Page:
When I was a kid, one of my favorite summer activities was staring at hummingbirds. I would sit for hours, moving as little as possible, while I took notes about everything I saw. (Yes, I was a pretty weird eight year old.) I wanted to ask the hummingbirds so many questions, but I don’t speak hummingbird! Observing them was my only option for trying to understand their behavior. 

While it is literally impossible to ask a hummingbird to take a survey, there are many times with humans when a survey won’t work to collect the data you need either. Observation can be a great data collection tool when you want to see how different people interact with each other, a space, or a passive program. Observation is also helpful when it would be difficult for someone to answer a question accurately, like when you ask them to remember what they did or, particularly with children, if you ask them to give critical feedback or written feedback, both of which are sometimes developmentally inappropriate. 

In this post, I’m going to talk about why you might choose observation as a data collection method. Next time, I’ll talk about the logistics of observations and how you can use observational data. To better understand why you would collect data with observations, let’s use our example evaluation question from throughout this blog series: “Does attending storytime help caregivers use new literacy skills at home?” 

When we first outlined number data and story data, we talked about when to use each. We also outlined how to break your research question down into smaller questions. You really need to do that work to get to this point, so let’s go back and review what we did.  Here are some of the sub-questions we identified within our larger evaluation question:

  • Were caregivers already using literacy skills at home prior to attending a storytime? 
  • Are caregivers learning new literacy skills during storytime? 
  • Do caregivers use new literacy skills from storytime at home? 

Would a survey work to collect this data? We certainly could ask caregivers all of these questions. But we would immediately bump into some of the problems that come up when people self-report data: 1) we are not great at remembering things accurately and 2) we want to portray ourselves in the best possible light (social desirability bias). Let’s take a look at how those challenges would impact the data collection for our questions.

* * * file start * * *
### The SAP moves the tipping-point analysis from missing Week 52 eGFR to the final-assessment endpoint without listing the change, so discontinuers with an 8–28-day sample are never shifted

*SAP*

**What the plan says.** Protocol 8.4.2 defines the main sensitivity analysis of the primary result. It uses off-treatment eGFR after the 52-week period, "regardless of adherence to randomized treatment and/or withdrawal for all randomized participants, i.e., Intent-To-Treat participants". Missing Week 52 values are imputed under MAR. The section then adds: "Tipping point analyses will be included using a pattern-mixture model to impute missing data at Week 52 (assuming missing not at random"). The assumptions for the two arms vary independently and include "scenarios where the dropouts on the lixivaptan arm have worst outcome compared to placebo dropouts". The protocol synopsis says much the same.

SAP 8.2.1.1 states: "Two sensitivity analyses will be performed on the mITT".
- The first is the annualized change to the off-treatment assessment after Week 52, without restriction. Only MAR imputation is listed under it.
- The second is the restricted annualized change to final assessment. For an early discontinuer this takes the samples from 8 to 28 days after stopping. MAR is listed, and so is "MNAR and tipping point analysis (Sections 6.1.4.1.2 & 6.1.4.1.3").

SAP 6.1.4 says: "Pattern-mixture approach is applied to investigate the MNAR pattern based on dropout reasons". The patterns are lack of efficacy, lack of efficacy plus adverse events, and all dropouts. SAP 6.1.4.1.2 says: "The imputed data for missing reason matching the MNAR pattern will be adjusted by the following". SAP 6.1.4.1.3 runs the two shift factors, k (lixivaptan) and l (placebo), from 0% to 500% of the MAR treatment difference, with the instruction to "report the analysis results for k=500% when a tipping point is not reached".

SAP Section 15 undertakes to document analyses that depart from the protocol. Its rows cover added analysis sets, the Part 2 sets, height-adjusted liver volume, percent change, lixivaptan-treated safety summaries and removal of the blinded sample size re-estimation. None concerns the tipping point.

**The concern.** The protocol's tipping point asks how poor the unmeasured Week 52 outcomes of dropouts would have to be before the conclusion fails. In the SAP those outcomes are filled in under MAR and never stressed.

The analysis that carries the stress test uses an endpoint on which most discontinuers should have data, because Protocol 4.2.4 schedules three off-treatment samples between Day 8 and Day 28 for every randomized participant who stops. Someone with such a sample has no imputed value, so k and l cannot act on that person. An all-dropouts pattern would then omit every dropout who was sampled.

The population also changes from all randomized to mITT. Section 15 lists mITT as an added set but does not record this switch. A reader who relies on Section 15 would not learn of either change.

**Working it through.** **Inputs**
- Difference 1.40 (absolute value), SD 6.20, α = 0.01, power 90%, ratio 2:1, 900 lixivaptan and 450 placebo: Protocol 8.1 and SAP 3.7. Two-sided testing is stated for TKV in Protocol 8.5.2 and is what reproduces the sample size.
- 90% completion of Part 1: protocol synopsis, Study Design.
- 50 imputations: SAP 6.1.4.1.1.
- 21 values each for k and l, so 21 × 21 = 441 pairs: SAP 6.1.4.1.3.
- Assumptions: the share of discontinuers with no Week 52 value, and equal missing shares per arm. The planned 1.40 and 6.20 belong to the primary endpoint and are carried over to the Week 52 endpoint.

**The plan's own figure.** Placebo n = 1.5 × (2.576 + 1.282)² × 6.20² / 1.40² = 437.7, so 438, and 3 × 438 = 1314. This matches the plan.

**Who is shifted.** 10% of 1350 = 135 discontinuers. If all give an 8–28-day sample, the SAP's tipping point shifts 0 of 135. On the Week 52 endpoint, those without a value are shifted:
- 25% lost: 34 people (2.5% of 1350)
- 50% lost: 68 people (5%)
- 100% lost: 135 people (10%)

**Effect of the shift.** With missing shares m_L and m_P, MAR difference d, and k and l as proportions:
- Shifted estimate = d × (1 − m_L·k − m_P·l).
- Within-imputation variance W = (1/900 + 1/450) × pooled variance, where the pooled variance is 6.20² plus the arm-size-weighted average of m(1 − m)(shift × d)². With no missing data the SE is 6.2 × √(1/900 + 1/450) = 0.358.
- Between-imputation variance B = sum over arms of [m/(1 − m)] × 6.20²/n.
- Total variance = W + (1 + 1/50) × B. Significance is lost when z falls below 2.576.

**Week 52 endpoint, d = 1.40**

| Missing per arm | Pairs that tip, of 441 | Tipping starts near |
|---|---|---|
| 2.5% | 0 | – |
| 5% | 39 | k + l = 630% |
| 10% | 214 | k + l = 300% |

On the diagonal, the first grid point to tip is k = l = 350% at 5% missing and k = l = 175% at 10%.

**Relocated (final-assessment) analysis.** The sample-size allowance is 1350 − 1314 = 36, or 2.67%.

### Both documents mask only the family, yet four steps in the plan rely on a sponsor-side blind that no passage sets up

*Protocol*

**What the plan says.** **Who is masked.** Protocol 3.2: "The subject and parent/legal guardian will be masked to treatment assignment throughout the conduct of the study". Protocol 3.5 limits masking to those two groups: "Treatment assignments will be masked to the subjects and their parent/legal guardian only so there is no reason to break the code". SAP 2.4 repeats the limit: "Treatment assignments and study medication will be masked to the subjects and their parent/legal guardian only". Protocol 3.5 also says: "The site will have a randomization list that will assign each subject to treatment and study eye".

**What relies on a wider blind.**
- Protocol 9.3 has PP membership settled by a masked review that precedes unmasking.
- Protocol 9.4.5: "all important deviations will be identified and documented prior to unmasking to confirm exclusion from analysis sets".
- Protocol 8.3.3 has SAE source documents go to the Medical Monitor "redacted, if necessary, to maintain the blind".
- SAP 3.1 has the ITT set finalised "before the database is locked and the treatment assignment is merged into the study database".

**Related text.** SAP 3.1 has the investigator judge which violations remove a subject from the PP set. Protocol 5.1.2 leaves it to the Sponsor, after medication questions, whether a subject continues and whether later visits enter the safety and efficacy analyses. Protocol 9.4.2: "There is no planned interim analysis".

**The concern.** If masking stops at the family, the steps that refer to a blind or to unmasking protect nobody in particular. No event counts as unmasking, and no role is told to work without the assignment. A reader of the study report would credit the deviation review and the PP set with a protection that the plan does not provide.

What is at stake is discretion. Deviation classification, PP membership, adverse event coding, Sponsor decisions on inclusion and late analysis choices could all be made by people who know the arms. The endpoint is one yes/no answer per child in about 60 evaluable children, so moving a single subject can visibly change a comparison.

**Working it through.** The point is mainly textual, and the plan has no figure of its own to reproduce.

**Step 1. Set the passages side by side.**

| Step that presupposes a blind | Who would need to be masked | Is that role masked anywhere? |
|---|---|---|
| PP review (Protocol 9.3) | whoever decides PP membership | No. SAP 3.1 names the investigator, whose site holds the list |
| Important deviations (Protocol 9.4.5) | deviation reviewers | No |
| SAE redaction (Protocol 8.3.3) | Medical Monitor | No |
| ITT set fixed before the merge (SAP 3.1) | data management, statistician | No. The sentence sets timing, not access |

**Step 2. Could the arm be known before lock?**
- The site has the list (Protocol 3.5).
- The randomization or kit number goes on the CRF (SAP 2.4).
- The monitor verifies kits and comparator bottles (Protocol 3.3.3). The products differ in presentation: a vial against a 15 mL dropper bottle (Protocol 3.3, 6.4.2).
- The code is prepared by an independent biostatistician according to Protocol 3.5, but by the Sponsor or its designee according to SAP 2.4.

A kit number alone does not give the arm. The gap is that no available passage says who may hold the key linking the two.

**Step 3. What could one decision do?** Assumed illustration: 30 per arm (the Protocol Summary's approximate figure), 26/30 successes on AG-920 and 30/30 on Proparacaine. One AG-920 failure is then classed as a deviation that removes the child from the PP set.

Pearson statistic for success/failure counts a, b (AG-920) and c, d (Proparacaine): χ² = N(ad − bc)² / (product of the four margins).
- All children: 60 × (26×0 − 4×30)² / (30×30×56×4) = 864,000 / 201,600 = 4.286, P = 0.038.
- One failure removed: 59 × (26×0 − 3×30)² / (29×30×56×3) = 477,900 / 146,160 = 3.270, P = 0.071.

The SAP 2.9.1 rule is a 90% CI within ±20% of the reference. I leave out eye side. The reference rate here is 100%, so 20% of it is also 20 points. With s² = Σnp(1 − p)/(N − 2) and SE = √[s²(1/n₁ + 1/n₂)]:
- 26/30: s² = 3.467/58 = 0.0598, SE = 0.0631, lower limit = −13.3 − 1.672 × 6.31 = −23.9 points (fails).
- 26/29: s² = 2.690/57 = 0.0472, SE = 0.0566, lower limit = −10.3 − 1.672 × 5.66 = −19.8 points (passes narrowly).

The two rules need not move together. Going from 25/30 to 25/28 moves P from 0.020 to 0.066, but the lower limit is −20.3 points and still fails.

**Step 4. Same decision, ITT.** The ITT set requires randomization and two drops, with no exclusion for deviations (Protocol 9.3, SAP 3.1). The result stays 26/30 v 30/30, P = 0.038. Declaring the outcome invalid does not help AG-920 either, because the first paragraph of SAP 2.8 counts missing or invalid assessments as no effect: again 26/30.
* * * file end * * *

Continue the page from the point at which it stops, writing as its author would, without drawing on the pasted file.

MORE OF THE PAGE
• Were caregivers already using literacy skills at home prior to attending a storytime? 
    • They may not know or accurately remember which skills they knew before attending storytime and which they learned at storytime. 
  • Are caregivers learning new literacy skills during storytime? 
    • They may report that they are learning new literacy skills at storytime because they don’t want to hurt anyone’s feelings—even if they aren’t actually learning those skills. 
  • Do caregivers use new literacy skills from storytime at home? 
    • They may report that they are using new literacy skills at home because that feels nice to say—even if they aren’t actually using those skills at home. 

So we could collect that data using a survey, but it may not be very accurate. We could get more accurate data by observing caregivers at home with children before they ever attended a library storytime and then continuing to observe after they started attending storytime. Then we could see for ourselves what skills they already knew and used at home, and which ones they learned at storytime. We could tally up how often they were using those skills too. Great! Let’s go follow people and their children around their homes 24 hours a day taking notes for several months. 

What? You don’t think that’s going to be a thrilling success? Unlike hummingbirds, who don’t seem to mind too much or alter their behavior a lot while I am watching, humans mind quite a bit and can change their behavior when they are being observed. Additionally, do you know any library staff who have the time to do this kind of intense observational study? Yeah, that’s what I thought. The time involved in observation and successfully navigating privacy concerns are two major elements that you always need to consider. 

What can we do that’s a little more realistic? Collecting data in the real world is often about doing what you can with what you have. In this case, it is unlikely anyone would let us come follow them around their home. We can, however, more easily observe caregivers and their children in the library. This would allow us to observe for indicators of caregivers learning skills during storytime and to observe if families are using early literacy skills while they are spending unstructured time in the library. Intrigued as to how we would do that? Come back for our next post where we’ll get into the nuts and bolts of how you can collect data using observation and pull out important takeaways from that data.

If you are an aspiring birdnerd, the two hummingbirds pictured are both species we have in Colorado and you can learn more about them here